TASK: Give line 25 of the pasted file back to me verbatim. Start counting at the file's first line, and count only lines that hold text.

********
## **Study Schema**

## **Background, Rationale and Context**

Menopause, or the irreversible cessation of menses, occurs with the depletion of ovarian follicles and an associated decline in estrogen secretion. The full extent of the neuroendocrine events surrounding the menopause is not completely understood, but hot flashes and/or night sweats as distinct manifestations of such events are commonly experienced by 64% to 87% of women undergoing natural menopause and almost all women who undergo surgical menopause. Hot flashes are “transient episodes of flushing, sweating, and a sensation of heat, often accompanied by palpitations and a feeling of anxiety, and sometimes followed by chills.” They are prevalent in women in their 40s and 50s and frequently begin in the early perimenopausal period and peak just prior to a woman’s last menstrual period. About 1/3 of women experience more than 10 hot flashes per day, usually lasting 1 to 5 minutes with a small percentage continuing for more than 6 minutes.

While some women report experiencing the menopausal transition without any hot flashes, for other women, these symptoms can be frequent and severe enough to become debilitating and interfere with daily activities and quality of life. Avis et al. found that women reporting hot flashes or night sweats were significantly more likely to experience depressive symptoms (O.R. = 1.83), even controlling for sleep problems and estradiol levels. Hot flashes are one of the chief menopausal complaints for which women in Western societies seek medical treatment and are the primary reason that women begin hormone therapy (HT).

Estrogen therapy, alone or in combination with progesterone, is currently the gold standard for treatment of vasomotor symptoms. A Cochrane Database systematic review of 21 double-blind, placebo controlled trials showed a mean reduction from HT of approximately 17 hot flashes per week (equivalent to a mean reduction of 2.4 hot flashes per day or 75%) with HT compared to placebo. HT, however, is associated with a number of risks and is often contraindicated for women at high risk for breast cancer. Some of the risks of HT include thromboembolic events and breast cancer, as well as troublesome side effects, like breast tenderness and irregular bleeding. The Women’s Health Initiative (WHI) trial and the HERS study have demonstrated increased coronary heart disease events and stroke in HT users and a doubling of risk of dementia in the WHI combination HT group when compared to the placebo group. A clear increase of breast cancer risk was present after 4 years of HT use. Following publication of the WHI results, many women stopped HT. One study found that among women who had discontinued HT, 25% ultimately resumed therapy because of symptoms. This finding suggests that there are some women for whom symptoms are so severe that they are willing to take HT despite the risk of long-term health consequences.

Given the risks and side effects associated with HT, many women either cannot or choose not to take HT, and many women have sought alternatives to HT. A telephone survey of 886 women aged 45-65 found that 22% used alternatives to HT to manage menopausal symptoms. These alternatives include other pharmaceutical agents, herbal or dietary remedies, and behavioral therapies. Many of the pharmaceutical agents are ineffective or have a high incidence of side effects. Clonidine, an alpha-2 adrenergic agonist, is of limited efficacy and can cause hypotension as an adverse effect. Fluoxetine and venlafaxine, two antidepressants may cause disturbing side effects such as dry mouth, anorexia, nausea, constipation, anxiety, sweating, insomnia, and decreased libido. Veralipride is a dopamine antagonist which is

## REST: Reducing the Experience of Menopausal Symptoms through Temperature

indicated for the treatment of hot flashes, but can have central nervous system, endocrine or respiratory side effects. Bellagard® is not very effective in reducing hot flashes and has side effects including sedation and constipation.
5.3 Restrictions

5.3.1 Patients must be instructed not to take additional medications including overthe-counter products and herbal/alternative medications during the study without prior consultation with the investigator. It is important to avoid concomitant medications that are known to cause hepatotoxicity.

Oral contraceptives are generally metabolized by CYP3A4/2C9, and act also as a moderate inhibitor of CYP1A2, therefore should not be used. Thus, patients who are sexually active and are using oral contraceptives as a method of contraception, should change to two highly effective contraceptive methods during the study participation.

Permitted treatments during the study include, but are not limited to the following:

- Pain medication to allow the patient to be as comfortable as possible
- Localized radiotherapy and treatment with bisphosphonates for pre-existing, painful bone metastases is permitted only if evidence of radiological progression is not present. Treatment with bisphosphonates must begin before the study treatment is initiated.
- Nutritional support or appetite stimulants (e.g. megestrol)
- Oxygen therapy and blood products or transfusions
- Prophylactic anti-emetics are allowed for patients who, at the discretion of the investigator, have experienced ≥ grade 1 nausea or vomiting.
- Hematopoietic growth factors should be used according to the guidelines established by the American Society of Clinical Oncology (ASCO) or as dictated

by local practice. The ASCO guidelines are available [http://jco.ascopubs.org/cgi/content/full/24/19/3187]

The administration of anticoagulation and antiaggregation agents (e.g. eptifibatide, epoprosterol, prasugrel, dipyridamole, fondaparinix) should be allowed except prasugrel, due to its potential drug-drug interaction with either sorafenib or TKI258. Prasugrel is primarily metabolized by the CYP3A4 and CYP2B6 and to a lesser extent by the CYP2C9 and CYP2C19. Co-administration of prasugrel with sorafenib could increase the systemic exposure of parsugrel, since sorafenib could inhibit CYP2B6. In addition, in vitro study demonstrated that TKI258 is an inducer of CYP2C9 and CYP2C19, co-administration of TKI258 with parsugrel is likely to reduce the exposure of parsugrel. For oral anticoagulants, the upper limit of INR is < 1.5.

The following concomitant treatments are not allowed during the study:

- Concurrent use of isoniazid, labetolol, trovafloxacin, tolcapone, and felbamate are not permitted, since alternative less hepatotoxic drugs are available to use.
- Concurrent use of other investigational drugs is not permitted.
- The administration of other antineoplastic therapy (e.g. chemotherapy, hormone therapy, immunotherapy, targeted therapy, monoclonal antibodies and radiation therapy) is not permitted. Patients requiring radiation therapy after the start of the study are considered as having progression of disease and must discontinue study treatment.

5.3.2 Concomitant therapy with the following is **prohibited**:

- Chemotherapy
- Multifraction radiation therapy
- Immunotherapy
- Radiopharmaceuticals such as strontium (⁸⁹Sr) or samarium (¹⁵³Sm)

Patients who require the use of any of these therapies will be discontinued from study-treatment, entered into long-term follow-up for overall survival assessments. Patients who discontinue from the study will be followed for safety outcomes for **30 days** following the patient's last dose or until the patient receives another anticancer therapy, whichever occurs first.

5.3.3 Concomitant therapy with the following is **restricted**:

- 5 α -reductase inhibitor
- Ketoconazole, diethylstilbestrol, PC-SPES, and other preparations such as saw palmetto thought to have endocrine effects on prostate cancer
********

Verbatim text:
5.3.2 Concomitant therapy with the following is **prohibited**: